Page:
Sunset on Rockaway Beach, OR
Justin Hart's picture

Kia Sorento PHEV Road Trip: Beers and Beaches on the Oregon Coast

Today I drove a skosh over 223 miles in my 2022 Kia Sorento plug-in hybrid (PHEV), from the Seattle area to Rockaway Beach, Oregon, with about 750 pounds of people and cargo on board plus a 12.5 ft stand up paddle board strapped to my roof racks. My fuel efficiency was about 37.2 miles per gallon (factoring in the miles I drove solely on electric), which is, in short, impressive.
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For the sake of comparison, last year at approximately the same time, though with an additional 97 miles driven, a cargo box and the same board strapped to the roof, and a similar volume of cargo and people, I got similar mpg results (38.1 mpg) driving my 2017 Chevy Volt. The Volt is a 4-door hatchback and weighs about 1,000 pounds less than the Sorento PHEV and, like my Sorento, has a large lithium ion battery that gives it the ability to travel several miles on electricity alone before switching over to its gasoline engine to run as a hybrid vehicle. Interestingly, on my trip last year in the Volt, I was able to get 44.6 miles out of the battery (consuming 14.2 kWh to do so) on a full charge, whereas in my Sorento I used about 11 kWh and covered approximately 34 miles. Undoubtedly, the cargo box that was on the roof of my Volt (which has a very small cargo area) significantly impacted the fuel efficiency of the vehicle. But otherwise, the efficiency comparison between the two vehicles is what impresses me the most. I should also point out in both vehicles I drove no faster than about 65 mph, except briefly to pass slower vehicles, for safety reasons (the faster I drive, the more force applied to the paddleboard on the roof). In both cases I also prioritized use of the battery on slower sections of the trip, when speed limits tended to be 55 mph or less and or when driving through small towns or heavy traffic. I was able to get 3 miles per kWh in my Sorento, loaded up with people and stuff, with gear strapped to my roof; clearly, the paddle board and roof racks didn't impact my fuel economy significantly. In the Volt, I got 3.14 miles per kWh, almost identical to the Sorento (within a margin of error at least).

2022 Kia Sorento with stand up paddle board on roof racks

For gasoline mpg comparison, I used approximately 5.9 gallons of gas to drive my Volt an equivalent distance of 189 miles on my trip to Rockaway Beach (removing the extra 97 miles I drove on the Volt trip). That means I got a little better than 32 mpg out of my Volt. I used approximately 6 gallons of gas in the Sorento PHEV to drive the same distance. If I had not have needed to put a cargo box on my roof in the Volt, I certainly would have gotten at least a couple mpg better results in the Volt, and likely a few more miles of electric only range, too. I don’t have any statistics to base this on, but from experience driving other shorter trips without the cargo box on my roof but with the paddle board on, I estimate I would have gotten about 35 mpg or better in the Volt and about 49 miles of electric range on the battery had I also not had the cargo box on the trip to Rockaway Beach. I should point out there are lots of steep grades going up and down along the route, especially once you cross into Oregon, and that dings the fuel economy a bit.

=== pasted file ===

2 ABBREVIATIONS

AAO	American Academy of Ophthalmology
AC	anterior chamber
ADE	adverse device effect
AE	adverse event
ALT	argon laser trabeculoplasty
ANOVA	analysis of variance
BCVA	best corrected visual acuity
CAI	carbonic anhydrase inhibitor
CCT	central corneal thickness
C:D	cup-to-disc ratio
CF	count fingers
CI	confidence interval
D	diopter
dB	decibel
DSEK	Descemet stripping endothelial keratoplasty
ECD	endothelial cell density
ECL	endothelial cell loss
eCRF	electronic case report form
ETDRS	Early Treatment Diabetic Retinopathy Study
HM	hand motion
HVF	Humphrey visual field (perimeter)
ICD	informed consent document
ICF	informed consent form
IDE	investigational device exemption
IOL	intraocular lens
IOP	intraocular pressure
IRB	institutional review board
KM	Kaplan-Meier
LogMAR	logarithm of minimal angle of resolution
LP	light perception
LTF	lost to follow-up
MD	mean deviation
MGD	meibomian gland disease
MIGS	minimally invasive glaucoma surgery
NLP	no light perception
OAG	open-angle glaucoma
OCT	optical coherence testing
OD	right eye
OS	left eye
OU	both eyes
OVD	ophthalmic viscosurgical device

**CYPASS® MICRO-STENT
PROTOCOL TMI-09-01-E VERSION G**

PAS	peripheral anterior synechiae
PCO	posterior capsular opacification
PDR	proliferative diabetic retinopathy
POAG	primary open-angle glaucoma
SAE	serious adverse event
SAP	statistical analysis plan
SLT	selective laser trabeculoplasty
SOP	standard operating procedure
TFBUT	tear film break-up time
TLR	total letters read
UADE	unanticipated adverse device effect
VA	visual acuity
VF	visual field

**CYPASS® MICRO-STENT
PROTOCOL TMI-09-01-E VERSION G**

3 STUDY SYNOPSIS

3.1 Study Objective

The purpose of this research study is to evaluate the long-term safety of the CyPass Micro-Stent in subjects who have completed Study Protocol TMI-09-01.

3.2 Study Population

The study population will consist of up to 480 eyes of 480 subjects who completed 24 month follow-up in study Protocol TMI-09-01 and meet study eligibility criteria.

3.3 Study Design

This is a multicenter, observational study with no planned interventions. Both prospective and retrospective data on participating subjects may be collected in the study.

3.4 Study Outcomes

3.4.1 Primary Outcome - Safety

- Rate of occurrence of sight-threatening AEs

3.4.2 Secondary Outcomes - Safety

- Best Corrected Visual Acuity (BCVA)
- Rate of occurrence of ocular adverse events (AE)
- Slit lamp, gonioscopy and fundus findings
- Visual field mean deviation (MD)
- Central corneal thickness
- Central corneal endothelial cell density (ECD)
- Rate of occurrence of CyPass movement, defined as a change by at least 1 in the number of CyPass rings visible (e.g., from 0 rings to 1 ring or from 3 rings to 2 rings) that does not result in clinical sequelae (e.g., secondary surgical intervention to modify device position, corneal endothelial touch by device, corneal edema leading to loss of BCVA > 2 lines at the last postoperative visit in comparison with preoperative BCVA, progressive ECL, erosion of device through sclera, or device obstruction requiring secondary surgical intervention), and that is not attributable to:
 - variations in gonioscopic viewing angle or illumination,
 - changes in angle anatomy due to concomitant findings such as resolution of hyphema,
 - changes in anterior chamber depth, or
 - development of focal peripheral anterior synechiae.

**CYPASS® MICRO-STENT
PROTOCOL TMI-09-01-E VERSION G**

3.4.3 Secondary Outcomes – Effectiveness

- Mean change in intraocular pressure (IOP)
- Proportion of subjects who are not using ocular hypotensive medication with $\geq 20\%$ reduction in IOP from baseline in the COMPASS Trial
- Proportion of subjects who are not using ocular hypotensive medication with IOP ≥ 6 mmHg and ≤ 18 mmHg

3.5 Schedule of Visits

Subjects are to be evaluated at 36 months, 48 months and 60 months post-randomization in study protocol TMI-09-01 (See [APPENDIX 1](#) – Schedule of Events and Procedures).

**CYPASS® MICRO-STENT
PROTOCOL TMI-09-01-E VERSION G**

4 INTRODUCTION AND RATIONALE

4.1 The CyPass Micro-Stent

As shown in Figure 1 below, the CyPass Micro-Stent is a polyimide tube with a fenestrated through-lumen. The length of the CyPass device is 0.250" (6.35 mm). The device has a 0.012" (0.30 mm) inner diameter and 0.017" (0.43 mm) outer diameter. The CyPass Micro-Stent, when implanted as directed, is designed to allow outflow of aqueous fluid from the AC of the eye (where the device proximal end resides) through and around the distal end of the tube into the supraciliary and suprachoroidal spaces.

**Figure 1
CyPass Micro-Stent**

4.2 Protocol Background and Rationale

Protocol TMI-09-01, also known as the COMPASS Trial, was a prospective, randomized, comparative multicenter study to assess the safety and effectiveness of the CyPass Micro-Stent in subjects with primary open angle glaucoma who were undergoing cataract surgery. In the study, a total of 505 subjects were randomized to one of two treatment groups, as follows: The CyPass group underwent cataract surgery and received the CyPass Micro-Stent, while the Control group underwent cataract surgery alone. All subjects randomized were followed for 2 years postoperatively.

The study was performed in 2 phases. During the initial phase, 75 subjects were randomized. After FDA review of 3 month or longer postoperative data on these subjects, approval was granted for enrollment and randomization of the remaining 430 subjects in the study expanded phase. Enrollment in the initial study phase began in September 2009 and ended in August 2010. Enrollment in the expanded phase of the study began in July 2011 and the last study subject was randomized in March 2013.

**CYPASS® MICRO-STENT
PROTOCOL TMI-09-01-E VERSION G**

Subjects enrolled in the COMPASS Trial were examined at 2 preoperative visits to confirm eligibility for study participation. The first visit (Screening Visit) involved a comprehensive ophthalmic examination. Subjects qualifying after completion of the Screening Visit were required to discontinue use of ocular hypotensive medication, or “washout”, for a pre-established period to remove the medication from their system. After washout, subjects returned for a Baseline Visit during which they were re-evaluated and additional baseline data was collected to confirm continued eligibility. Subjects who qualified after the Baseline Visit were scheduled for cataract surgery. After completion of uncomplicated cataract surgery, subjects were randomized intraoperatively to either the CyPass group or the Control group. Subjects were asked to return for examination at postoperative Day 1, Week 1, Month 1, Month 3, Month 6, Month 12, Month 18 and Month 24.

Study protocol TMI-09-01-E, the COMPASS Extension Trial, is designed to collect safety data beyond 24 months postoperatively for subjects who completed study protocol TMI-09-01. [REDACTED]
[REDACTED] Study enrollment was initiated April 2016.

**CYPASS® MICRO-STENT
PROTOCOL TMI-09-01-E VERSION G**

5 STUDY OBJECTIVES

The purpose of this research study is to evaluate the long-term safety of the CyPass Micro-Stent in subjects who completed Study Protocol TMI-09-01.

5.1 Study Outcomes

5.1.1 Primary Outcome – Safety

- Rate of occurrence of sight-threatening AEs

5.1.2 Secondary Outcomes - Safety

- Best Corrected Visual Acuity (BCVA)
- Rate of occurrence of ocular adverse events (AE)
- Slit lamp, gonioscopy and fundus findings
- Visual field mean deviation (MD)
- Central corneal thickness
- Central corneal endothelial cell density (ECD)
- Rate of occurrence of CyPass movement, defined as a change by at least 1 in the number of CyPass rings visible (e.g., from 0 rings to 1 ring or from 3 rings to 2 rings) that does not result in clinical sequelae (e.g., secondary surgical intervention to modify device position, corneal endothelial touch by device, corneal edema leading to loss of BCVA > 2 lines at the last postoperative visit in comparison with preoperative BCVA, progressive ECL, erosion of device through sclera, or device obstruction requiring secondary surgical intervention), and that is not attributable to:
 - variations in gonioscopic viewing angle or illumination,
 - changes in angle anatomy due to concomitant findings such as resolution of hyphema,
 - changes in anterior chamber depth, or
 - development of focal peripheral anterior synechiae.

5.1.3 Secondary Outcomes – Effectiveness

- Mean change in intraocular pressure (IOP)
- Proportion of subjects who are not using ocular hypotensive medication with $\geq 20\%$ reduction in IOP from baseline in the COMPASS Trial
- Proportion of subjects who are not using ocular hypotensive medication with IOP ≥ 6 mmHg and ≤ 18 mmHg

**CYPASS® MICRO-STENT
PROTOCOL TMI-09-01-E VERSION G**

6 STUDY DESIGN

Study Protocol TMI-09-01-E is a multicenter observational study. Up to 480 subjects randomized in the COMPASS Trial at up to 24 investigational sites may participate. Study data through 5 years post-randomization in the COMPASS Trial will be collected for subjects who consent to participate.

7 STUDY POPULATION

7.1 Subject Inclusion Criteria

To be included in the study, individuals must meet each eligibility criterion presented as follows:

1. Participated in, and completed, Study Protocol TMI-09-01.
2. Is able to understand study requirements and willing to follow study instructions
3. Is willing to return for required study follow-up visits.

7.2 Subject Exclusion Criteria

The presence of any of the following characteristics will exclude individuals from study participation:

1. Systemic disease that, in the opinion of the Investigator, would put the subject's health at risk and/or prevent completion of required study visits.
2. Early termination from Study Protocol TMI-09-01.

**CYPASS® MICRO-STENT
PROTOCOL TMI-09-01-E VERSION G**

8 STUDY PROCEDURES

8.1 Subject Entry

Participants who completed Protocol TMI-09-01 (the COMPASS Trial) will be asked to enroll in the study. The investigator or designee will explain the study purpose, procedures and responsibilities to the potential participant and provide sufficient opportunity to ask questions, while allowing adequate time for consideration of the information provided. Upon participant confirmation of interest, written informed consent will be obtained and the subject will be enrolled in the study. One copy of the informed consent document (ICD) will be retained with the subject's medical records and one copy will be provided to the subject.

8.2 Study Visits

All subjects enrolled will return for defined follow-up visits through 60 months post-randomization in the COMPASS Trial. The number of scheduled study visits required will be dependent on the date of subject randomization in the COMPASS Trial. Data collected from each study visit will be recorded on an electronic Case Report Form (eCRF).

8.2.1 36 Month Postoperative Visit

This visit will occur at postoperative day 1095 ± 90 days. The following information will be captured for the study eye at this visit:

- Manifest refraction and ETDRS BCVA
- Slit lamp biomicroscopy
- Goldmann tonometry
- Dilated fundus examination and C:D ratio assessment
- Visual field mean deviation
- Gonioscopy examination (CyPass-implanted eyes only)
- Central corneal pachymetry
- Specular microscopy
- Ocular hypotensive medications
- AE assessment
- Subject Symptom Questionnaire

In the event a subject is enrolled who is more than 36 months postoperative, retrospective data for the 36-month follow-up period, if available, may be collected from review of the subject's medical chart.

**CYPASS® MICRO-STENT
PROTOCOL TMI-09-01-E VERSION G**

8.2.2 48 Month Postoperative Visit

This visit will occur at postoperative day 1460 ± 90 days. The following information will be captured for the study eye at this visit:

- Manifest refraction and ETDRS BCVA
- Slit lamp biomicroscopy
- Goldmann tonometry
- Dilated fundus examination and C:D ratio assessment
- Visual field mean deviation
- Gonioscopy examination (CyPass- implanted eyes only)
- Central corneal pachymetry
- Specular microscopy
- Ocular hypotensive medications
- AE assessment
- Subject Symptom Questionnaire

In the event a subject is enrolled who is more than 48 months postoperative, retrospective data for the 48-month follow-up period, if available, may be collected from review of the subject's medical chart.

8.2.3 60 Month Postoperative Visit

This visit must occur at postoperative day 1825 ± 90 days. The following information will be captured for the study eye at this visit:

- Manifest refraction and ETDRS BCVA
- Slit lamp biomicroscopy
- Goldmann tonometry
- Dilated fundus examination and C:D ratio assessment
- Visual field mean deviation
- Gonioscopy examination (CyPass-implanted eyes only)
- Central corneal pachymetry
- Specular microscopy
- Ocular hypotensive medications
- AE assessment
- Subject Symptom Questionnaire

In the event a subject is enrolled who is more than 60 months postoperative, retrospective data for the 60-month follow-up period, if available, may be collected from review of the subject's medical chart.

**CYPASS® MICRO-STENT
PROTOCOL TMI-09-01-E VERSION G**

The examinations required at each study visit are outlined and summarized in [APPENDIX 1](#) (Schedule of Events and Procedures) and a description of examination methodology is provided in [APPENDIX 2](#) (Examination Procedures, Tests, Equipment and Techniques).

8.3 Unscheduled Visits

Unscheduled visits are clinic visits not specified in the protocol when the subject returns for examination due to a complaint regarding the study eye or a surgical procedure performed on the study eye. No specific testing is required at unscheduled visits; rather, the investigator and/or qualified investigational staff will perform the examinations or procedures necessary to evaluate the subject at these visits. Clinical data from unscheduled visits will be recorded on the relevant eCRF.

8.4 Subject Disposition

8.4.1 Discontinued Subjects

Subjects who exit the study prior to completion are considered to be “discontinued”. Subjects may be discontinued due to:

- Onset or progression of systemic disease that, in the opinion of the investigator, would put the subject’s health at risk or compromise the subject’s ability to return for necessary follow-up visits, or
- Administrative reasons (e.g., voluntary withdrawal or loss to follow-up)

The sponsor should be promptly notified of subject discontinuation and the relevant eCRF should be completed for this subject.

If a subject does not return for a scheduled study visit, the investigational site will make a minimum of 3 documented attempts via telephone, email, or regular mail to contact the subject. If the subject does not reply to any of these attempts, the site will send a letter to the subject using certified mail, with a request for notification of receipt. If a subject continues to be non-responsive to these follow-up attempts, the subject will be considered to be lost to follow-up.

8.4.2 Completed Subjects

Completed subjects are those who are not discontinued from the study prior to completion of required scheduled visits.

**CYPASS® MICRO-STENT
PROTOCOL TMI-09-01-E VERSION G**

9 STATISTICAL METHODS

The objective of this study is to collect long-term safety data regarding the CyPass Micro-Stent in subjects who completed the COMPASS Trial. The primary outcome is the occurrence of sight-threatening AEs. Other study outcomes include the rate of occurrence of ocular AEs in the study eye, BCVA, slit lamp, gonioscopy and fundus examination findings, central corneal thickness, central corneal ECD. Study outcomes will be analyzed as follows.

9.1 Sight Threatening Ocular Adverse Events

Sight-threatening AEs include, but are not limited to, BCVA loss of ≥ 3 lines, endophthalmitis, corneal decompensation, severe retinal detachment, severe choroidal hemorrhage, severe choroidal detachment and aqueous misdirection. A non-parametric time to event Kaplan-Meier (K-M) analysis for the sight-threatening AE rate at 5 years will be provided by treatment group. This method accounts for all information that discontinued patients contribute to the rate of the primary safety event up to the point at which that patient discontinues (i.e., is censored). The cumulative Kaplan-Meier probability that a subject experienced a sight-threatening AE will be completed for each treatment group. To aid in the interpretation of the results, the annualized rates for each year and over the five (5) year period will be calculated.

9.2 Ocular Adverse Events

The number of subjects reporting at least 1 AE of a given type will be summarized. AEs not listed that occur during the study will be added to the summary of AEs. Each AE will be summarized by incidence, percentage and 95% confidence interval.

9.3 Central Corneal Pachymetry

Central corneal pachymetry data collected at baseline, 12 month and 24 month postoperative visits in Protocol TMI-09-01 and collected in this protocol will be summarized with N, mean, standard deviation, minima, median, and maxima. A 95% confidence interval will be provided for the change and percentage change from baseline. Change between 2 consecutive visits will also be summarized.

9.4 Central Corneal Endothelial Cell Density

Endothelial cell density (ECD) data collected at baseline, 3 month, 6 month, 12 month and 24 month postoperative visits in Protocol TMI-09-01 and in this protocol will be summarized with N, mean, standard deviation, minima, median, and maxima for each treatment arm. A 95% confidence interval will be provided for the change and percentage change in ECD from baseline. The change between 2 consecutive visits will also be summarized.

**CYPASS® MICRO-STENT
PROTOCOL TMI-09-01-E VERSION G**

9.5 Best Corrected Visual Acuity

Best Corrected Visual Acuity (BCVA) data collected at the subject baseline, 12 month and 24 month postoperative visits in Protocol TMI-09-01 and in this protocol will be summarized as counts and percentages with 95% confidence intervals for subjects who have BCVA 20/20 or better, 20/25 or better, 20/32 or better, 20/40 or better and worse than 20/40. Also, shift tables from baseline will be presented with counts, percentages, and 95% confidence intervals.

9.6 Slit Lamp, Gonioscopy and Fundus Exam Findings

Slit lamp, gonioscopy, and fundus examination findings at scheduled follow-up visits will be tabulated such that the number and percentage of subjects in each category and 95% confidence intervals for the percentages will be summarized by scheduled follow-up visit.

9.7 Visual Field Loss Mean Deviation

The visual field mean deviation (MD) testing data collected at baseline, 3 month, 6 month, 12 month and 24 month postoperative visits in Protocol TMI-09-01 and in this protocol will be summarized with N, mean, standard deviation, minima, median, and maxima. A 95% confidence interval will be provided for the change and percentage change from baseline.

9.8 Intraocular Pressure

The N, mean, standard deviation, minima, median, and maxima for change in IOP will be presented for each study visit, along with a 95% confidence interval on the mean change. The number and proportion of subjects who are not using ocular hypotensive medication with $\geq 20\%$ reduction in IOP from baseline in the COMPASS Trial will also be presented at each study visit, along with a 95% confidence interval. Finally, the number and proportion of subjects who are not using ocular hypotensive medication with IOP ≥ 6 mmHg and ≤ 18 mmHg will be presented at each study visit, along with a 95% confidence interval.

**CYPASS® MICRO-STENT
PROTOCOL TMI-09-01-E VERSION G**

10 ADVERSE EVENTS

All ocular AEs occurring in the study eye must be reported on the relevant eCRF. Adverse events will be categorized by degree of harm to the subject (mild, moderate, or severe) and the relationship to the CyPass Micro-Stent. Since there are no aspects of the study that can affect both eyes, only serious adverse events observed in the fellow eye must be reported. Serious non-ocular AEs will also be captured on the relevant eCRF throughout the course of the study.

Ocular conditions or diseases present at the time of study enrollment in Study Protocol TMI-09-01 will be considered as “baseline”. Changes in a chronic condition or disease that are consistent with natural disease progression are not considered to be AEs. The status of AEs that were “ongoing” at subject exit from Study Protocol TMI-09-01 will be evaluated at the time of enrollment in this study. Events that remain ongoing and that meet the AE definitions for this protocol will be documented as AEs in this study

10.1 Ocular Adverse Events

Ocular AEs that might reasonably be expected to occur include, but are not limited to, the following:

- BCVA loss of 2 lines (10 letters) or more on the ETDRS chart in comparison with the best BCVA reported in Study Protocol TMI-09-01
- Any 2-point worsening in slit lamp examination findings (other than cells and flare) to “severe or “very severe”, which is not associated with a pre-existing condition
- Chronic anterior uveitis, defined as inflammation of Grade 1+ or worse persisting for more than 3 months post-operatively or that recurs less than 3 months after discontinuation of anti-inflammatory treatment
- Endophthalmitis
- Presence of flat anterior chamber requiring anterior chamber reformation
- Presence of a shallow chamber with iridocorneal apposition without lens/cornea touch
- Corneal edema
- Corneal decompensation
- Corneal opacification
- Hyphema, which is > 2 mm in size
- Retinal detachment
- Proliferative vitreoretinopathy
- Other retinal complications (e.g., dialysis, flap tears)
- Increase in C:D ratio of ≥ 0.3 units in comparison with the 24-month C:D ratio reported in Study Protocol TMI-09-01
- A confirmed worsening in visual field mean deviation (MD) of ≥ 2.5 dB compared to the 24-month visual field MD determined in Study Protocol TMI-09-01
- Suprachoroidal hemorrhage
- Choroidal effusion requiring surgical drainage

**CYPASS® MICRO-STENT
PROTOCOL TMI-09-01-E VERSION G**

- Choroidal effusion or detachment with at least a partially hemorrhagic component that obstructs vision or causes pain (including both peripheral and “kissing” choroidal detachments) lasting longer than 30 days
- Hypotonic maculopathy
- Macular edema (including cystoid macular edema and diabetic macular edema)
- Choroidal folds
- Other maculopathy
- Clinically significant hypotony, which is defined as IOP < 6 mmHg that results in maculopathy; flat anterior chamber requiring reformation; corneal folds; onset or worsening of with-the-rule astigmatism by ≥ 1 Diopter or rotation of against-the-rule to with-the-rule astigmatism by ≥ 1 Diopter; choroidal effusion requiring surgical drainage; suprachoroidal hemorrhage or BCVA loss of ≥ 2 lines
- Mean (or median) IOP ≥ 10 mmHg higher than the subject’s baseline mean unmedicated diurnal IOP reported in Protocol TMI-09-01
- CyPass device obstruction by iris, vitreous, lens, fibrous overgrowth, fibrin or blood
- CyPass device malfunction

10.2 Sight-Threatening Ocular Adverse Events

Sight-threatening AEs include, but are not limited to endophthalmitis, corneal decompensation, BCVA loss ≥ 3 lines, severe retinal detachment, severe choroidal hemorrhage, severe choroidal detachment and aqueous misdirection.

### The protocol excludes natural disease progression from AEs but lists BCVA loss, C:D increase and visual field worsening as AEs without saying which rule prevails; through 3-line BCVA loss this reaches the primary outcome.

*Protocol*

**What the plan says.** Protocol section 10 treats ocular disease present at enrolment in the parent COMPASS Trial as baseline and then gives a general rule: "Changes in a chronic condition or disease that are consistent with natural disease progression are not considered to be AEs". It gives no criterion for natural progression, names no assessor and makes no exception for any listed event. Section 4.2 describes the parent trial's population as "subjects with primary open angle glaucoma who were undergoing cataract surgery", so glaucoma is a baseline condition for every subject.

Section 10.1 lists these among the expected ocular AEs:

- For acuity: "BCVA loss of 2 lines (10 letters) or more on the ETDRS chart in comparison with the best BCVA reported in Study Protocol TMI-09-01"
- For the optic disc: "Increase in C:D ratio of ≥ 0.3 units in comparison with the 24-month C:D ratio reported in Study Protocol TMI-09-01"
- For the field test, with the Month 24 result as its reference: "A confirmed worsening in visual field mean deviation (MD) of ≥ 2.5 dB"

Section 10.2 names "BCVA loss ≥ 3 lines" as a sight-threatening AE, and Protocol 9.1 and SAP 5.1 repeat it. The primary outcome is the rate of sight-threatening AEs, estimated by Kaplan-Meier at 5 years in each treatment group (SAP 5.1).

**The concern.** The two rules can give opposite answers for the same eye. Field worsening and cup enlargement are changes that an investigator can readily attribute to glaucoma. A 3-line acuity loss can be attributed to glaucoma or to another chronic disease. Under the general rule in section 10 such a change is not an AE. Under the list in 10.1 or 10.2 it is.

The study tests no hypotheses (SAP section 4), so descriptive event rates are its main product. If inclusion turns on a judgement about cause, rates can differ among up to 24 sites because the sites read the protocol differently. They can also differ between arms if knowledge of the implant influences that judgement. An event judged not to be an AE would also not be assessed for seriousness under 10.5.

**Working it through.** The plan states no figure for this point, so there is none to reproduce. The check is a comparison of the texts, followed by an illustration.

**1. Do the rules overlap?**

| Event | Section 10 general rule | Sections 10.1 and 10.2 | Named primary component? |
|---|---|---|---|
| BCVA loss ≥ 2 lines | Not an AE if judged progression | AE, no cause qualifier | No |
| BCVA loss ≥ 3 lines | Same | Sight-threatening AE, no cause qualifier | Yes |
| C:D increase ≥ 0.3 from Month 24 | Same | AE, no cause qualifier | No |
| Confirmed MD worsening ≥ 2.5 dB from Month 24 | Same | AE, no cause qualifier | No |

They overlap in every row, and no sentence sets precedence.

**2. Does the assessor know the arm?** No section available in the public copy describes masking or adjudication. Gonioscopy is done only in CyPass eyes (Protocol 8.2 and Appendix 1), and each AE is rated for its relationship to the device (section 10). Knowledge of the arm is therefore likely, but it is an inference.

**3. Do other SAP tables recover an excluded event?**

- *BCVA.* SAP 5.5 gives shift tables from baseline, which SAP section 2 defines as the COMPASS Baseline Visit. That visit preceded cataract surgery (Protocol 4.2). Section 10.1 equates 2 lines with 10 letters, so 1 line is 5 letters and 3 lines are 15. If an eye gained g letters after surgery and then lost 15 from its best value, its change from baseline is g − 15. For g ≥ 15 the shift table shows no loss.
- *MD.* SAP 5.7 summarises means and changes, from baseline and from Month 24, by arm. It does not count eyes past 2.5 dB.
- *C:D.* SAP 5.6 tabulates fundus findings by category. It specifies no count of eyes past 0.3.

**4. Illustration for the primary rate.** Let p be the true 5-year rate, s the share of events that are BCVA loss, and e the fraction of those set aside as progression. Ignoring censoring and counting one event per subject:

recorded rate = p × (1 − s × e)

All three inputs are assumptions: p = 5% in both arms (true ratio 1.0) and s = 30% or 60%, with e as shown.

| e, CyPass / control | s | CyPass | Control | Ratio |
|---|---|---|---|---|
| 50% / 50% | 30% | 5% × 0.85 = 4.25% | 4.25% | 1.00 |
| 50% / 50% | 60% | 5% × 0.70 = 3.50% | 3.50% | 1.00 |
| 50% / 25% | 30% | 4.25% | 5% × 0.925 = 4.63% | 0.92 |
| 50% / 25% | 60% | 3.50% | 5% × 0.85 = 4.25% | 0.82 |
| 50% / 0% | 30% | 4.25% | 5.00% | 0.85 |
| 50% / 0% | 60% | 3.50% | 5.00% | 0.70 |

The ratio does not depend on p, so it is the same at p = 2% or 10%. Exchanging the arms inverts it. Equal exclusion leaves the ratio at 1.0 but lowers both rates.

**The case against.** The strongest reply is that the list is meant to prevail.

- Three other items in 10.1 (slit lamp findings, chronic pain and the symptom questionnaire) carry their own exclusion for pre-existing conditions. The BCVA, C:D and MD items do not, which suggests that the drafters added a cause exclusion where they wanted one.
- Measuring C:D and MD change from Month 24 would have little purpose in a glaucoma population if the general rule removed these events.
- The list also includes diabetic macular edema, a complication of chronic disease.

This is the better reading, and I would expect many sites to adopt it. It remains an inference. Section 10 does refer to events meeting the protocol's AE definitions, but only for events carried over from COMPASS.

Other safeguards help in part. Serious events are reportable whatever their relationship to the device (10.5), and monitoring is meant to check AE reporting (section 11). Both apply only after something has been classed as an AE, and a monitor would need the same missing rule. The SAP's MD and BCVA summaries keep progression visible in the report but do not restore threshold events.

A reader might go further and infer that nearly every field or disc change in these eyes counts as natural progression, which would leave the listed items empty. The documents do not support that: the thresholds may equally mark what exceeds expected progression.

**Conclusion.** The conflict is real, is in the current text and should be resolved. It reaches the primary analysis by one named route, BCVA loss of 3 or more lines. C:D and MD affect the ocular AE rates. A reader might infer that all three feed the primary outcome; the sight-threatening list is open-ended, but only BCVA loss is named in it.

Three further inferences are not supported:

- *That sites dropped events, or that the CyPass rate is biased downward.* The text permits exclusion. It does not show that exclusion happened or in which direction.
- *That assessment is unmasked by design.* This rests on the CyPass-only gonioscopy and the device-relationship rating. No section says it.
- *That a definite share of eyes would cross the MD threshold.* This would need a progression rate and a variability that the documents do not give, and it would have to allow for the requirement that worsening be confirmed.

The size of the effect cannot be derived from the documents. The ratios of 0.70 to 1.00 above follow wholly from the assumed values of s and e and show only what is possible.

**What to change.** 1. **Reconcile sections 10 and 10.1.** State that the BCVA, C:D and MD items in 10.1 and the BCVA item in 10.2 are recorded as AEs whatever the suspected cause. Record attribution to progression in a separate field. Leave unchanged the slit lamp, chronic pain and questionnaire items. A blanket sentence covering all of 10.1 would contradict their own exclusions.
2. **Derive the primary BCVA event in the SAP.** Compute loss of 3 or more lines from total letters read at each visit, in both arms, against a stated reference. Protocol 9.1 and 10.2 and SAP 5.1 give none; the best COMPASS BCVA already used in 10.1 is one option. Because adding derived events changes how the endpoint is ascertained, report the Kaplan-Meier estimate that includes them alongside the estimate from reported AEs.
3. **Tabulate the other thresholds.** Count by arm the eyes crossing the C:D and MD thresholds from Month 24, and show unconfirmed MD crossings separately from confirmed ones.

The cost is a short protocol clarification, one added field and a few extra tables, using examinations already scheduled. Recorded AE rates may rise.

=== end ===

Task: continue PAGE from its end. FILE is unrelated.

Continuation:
Finally, a little more information about the drive in the Sorento PHEV, for those that care for such details. We drove directly from our house in the Seattle suburbs via Interstate 5 south to Kelso, WA to cross over the Columbia River that separates Washington from Oregon. We took Highway 30 from there to Astoria, OR to stop at Fort George Brewery for lunch and of course, some mighty fine brew (I liked the Astoria Euphoria and Skies of Wonder (Just Friends), best). For that first leg of the trip, 174.6 miles, we got a combined 36.5 mpg. We completed our route along the coast on Highway 101 for the final 48.6 miles and even saw an EV6 as we coasted through the small town of Wheeler, OR just north of our destination. We got a combined 56.7 mpg for that final leg as I used up the majority of the battery on this stretch along the slower moving coastal highway. It’s a beautiful trip with winding, tree lined sections and expansive coastal views that take your breath away. If you’re a fan of beautiful beaches, fantastic craft brews, or maybe just The Goonies, it’s definitely a trip worth taking. Cheers!

Lager beer in glass at Fort George brewery

All photos courtesy of author, Justin Hart.